our everyday life

How to Apply Thomas Gordon Model of Classroom Management to the Classroom

by Jana Sosnowski

Thomas Gordon, author of a model of classroom management called Teacher Effectiveness Training, derived T.E.T. from principles of psychology in an attempt to shift the responsibility for behavior from teacher to student. The management style promotes problem-solving techniques, positive relationships and communication strategies, and often includes school-wide strategies. There are four basic components to T.E.T.: the behavior window, active listening, I-message and no-lose conflict resolution.

The Behavior Window: Owning Problems

Gordon's classroom management philosophy is based on the behavior window, a framework for problem ownership, he created in the late 1960s as part of parent education. The initial framework divides parent view of children's behavior into upper and lower portions, which represent acceptance and unacceptance of the child's behavior. Later models included varying levels of acceptance and unacceptance, but the goal was to determine how the adult view of the situation affected acceptance of behavior and acknowledge that acceptance could change. In the classroom, the behavior window is designed to help teachers recognize problems that interfere with classroom instruction and determine ownership for the problems. In the model, problems are owned by either the child, the adult, both parties or no parties.

Active Listening: Understanding Messages

Integrating the Gordon model into the classroom includes the use of active listening as a strategy for communication between student and teacher. The active listening strategy is employed when the problem belongs to the student; it gives the student an opportunity to express his feelings with the knowledge that the teacher will understand and accept what he's feeling and saying. For example, if a student routinely doesn't complete assignments, instead of creating consequence for the disruption, the teacher would speak with the student privately and listen to the student's reasons for his behavior.

I-Messages: Communicating Teacher Needs

When the problem is determined to belong to the teacher -- such that the teacher is not able to perform her job because of interference from a student -- the I-message strategy is employed. In this strategy, the teacher communicates to the student -- without blame, in a nonjudgmental way -- how the student is causing problems for the teacher. The principle behind this communication strategy is that students will develop a respect for the teacher's right to meet her own needs. For example, if a student routinely disrupts classroom instruction, the I-message would include the teacher's inability to complete her lesson plan and do her job.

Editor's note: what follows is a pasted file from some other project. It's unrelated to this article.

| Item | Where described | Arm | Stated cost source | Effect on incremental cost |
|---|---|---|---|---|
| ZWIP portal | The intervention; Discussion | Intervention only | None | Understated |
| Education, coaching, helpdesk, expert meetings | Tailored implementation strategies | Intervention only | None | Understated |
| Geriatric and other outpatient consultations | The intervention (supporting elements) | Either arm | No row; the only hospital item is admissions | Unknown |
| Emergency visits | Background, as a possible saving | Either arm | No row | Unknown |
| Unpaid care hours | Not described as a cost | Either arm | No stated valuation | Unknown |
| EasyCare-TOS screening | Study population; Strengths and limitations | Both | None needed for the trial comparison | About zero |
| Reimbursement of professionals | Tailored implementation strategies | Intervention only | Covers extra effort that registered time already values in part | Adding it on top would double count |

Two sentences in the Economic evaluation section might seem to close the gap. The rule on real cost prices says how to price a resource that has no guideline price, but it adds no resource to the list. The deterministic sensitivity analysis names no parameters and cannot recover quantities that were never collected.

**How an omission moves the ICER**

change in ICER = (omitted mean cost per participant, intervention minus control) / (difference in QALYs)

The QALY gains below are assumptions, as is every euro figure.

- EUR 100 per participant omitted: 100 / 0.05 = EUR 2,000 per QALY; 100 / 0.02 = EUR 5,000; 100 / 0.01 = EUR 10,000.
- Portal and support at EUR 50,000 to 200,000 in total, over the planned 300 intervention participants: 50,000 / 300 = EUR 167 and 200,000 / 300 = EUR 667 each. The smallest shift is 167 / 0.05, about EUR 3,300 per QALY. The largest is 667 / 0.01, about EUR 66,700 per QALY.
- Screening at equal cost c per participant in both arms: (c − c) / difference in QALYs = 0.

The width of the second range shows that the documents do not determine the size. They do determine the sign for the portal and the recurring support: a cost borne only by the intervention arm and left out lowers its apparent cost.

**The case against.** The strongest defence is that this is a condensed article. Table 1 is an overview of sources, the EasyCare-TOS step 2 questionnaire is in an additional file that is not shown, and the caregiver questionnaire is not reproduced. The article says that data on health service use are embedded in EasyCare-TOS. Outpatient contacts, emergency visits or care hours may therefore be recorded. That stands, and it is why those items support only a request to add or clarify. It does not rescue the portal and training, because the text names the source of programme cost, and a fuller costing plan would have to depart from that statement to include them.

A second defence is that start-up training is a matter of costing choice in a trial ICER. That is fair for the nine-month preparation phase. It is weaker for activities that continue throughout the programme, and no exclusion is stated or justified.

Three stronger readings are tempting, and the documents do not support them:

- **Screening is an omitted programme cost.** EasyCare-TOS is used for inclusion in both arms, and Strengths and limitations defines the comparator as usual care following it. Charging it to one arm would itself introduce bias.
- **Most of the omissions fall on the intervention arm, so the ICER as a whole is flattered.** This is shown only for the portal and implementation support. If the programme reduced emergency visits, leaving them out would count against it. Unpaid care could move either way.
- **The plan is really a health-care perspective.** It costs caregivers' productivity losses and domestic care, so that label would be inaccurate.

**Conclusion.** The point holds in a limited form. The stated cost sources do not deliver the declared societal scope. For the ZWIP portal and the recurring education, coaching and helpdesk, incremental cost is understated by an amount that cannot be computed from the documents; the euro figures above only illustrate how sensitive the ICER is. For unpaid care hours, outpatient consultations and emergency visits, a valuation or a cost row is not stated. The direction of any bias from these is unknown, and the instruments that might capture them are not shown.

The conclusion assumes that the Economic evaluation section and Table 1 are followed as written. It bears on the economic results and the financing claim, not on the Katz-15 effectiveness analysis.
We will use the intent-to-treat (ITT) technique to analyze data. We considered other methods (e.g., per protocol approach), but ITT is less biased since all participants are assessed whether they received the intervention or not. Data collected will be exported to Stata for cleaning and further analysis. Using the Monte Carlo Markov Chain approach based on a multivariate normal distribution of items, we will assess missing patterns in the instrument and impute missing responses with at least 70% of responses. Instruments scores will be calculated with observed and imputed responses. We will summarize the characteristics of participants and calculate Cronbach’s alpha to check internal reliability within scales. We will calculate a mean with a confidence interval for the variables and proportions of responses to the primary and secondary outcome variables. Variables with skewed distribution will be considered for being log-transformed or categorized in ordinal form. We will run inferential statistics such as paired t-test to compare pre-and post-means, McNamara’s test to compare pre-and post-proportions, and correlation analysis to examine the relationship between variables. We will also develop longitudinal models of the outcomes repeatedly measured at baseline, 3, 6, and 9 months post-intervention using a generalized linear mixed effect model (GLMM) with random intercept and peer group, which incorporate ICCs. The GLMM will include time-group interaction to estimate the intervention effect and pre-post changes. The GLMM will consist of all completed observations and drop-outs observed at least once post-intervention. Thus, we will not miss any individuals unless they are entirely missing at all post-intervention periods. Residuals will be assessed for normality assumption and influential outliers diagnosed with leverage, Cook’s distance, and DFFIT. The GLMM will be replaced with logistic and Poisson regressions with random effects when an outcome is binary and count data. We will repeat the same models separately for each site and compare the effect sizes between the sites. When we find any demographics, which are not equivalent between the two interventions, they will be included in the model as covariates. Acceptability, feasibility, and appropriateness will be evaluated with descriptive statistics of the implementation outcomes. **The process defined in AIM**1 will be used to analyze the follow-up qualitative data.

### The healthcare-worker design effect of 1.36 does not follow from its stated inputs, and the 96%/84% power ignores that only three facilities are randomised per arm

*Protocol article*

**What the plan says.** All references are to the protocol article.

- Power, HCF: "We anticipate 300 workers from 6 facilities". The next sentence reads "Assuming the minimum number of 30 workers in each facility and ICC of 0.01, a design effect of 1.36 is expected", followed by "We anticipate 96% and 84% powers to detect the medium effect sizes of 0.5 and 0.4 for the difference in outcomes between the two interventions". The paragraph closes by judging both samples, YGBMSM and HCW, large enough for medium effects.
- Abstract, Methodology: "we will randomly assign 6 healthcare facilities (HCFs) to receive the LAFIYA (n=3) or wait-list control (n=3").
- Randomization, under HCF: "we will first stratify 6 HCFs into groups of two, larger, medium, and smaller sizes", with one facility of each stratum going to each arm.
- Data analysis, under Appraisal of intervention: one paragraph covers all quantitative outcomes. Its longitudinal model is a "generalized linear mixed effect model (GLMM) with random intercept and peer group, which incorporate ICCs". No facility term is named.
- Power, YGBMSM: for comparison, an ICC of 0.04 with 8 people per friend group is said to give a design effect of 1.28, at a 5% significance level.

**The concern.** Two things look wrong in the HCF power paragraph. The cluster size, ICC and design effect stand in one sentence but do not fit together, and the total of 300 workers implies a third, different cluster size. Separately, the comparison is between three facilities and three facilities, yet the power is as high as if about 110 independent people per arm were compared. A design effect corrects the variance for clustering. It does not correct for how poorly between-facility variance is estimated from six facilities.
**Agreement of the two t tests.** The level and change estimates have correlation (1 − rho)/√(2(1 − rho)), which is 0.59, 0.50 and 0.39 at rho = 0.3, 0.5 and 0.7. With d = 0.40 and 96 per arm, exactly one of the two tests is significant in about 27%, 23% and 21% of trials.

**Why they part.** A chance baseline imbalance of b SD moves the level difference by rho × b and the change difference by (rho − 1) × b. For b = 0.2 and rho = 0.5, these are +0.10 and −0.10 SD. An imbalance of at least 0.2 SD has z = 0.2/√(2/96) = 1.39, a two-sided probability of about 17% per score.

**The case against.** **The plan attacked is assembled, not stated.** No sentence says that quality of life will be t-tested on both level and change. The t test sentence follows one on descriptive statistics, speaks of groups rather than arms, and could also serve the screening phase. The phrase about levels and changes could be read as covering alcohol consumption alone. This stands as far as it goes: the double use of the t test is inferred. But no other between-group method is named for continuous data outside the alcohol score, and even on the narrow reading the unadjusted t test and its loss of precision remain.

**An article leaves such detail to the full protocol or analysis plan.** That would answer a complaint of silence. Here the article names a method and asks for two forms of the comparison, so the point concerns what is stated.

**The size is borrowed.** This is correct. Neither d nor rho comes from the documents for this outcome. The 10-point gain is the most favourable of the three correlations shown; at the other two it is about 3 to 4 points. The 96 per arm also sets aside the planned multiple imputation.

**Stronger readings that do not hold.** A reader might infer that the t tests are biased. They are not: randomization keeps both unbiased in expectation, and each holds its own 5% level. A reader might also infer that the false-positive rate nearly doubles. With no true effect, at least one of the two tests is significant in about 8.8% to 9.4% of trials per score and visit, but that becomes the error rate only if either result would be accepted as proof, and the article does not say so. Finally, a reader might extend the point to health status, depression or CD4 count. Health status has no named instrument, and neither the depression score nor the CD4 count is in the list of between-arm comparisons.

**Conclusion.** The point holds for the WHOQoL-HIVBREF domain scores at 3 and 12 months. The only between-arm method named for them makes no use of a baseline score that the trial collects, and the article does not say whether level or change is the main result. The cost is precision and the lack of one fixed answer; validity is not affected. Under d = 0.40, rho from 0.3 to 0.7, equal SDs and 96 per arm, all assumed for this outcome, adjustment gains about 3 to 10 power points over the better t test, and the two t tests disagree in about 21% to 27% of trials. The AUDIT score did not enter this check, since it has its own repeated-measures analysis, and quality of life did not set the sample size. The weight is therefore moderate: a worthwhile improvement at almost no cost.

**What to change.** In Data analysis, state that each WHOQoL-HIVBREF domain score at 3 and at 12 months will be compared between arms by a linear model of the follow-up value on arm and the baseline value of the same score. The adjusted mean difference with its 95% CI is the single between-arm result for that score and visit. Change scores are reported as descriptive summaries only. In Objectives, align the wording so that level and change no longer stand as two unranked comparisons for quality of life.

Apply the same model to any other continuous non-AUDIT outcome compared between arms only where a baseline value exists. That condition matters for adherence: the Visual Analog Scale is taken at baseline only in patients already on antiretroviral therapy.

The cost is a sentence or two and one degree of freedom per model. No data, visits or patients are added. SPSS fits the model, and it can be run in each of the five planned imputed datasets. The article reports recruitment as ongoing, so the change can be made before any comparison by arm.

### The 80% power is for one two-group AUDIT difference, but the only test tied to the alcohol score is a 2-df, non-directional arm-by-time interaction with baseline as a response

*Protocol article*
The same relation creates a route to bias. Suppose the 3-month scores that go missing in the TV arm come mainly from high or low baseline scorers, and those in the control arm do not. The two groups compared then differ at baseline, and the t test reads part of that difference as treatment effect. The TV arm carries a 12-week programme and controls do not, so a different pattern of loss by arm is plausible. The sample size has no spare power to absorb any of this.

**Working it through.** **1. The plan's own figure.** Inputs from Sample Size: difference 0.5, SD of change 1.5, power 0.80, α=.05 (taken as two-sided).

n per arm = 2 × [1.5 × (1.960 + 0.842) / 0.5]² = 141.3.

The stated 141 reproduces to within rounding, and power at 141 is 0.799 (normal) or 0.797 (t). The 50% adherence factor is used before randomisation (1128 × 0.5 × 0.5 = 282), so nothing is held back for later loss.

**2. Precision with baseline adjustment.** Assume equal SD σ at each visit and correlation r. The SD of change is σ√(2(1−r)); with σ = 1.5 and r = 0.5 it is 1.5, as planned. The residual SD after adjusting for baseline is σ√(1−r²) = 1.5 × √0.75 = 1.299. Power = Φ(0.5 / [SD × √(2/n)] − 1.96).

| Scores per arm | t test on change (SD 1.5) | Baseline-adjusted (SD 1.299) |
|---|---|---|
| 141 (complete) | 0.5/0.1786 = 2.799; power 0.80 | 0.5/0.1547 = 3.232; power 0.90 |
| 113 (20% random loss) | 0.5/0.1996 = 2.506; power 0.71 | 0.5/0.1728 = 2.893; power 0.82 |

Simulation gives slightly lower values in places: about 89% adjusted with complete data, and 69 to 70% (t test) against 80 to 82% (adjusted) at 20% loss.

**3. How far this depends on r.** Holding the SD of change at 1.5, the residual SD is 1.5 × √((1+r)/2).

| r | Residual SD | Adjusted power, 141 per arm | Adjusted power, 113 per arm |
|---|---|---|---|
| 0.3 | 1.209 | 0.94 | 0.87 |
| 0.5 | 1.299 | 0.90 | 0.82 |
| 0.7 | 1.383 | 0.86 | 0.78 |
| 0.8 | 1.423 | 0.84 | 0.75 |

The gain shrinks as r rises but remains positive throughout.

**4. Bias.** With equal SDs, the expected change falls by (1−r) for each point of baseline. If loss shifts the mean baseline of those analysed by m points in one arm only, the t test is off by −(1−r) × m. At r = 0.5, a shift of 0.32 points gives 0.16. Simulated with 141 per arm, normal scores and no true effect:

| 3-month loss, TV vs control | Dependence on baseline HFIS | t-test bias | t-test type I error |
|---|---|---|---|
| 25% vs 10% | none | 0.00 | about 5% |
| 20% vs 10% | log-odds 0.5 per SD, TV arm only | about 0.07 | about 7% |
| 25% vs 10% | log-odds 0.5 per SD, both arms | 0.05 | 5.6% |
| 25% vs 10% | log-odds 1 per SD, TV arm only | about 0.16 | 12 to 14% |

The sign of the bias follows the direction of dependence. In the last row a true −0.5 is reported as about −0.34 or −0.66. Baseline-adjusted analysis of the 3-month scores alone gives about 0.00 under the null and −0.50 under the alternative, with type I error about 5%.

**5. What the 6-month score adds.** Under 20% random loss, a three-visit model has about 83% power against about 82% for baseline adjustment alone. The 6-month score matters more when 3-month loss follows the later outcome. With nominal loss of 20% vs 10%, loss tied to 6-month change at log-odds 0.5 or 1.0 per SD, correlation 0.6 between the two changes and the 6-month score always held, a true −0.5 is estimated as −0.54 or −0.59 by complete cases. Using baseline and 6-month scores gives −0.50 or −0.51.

No-Lose Conflict Resolution

In cases where active listening or the I-message strategies don't improve student behavior, Gordon suggests six steps for no-lose conflict resolution. The goal of this process is to find a solution that's acceptable to both student and teacher. The foundation of no-lose conflict resolution should be implemented in classroom language and atmosphere long before any problems appear. Students should know that blame will not be placed and their needs will be listened to and considered. Conversation focuses on concerns rather than sides of the two parties, a practice that can also be implemented in both active listening and I-messages. The six steps to the no-lose conflict resolution are to define the needs of teacher and student, brainstorm solutions, evaluate solutions, choose a solution, implement the solution and check the results.

About the Author

Based in Los Angeles, Jana Sosnowski holds Master of Science in educational psychology and instructional technology, She has spent the past 11 years in education, primarily in the secondary classroom teaching English and journalism. Sosnowski has also worked as a curriculum writer for a math remediation program. She earned a Bachelor of Arts in print journalism from the University of Southern California.

Photo Credits

  • Photos.com/PhotoObjects.net/Getty Images